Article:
Penny says:

The issue here can't be either the rights of the people forcibly removed from Deigo Garcia OR the protection of this marine environment. It has to be possible to achieve both! The British government could achieve both tomorrow - overturn the order in council preventing the population from returning AND make the area a marine nature reserve and take it from there. We can support the nature reserve AND oppose the political status quo. Making a false opposition between people and planet is not the way to protect the environment. We are also part of nature.

It is arrogant to assume that the people who long to return to the island don't know what a unique and wonderful place it is and want to protect it. The fact that they went there as indentured labourers doesn't mean they don't have the right to return - that kind of thinking takes us to a very dark place!  We must urgently recognise that the economic rapacity of profit-driven corporations and the militaristic states that defend them, that threaten the planet's remaining wildernesses. That's what the US base at Diego Garcia is all about!

But it is also wrong to assume that returning people to Diego Garcia WITHIN THE CURRENT ECONOMIC SYSTEM would not damage the environment. Given the chance, island peoples would protect their heritage. Across the Indian Ocean in Mauritius, ordinary people try to challenge the mass tourism industry that is progressively destroying what was also once a paradise island. Our comrade and AWTW founder member, Marie Aubelock, who died recently, was a leading light in this movement. She knew that this fight could not be won WITHIN the existing system - only by overthrowing it and replacing it with a system that ends the current alienation of humans from their mother earth. We can then start to focus on conserving the whole of nature - including ourselves and our 'spreading circle of descendents'.


Fiona replies:

Oh great, coral reefs have more rights than mere humans, I'm so pleased for the corals and the other marine life. That being the case then let's just deport the entire population of the British Isles in order to preserve the marine and terran wildlife here - to where exactly? But then I'm forgetting, the environment in these parts is no longer 'pristine' what a relief, I can stay put. "Mindless and unjustified concern" my oh my you do sound bitter! The most significant replacement for those people you so deplore was and is the large American military base which you mention, I wonder what they have to say about maintaining a pristine reserve, considering that the area has also been used by them as a dump for obsolete nuclear arms. The "agreement" was no such thing in that it omitted the little matter of seeking the agreement of the local populace, whom you dismiss as "contract workers" a category of people you appear to consider to be undeserving of any respect or recognition.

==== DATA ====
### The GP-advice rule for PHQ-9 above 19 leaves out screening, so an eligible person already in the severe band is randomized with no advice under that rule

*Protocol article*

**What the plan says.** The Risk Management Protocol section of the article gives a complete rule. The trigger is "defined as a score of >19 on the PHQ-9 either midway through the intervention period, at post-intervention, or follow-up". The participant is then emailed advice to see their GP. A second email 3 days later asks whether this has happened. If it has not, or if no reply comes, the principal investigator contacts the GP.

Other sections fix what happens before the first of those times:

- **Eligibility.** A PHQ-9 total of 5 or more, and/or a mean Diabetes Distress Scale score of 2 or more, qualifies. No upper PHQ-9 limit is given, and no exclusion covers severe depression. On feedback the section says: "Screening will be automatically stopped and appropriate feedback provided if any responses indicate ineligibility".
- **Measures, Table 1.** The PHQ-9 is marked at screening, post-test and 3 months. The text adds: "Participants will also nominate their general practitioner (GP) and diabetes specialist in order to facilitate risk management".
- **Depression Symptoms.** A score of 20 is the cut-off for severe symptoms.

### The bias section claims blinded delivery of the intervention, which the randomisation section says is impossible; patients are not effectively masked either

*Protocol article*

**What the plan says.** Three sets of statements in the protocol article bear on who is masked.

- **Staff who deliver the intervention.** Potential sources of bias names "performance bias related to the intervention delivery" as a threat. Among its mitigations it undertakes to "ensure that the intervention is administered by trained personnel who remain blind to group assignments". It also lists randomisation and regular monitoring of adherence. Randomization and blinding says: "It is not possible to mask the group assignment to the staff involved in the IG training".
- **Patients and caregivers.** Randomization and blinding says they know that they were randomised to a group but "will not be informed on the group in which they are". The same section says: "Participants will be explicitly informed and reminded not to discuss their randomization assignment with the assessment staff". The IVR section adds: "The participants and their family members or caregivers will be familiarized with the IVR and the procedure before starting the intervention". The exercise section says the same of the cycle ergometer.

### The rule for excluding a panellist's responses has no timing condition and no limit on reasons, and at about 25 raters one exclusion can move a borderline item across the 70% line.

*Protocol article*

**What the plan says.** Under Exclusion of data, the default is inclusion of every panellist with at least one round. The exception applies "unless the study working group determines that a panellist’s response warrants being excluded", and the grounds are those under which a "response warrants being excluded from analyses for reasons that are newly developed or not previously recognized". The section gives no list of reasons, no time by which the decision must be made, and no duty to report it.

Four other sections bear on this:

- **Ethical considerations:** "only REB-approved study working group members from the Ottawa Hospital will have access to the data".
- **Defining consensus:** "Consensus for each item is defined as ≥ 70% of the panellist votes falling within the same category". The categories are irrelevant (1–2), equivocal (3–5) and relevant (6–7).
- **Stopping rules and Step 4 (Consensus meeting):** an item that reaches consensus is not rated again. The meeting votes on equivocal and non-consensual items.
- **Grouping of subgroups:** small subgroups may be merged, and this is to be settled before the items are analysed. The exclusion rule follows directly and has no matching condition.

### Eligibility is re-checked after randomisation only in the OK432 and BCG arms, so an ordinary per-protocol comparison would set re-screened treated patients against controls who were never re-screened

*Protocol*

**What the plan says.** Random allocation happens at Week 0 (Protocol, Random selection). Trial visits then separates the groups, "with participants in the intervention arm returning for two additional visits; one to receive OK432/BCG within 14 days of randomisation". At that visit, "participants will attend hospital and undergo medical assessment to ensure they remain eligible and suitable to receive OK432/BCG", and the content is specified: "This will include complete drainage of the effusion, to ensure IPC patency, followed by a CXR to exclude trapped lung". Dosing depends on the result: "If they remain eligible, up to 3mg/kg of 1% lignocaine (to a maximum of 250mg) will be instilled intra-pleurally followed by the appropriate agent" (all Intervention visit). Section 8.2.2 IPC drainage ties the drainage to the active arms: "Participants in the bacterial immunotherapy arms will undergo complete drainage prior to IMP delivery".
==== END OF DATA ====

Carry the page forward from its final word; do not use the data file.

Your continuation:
I will check out Agalega.


restive5relic says:

Dear Fiona

While the description of historic events in the Chagos which you put forward in your post has become conventional wisdom in certain circles, through energetic and disingenuous repetition, it remains utter rubbish. It would be a great shame if this rare opportunity to block any future human depredations in such a relatively pristine marine environment were thwarted by mindless and unjustified concern for a long absent population of contract workers and their spreading worldwide circle of descendants.

The Chagos can become, as now is Agalega, a last refuge for wild marine genetic diversity. The real difference between the Chagos and Agalega (do you know where that is and how long it has been what it is?) is that the archipelago is a hundred-fold larger and more significant.

Had not the Diego Garcia base agreement removed the commercial copra plantation it replaced, there would likely be little left in the archipelago reefs today, a half century later, to preserve.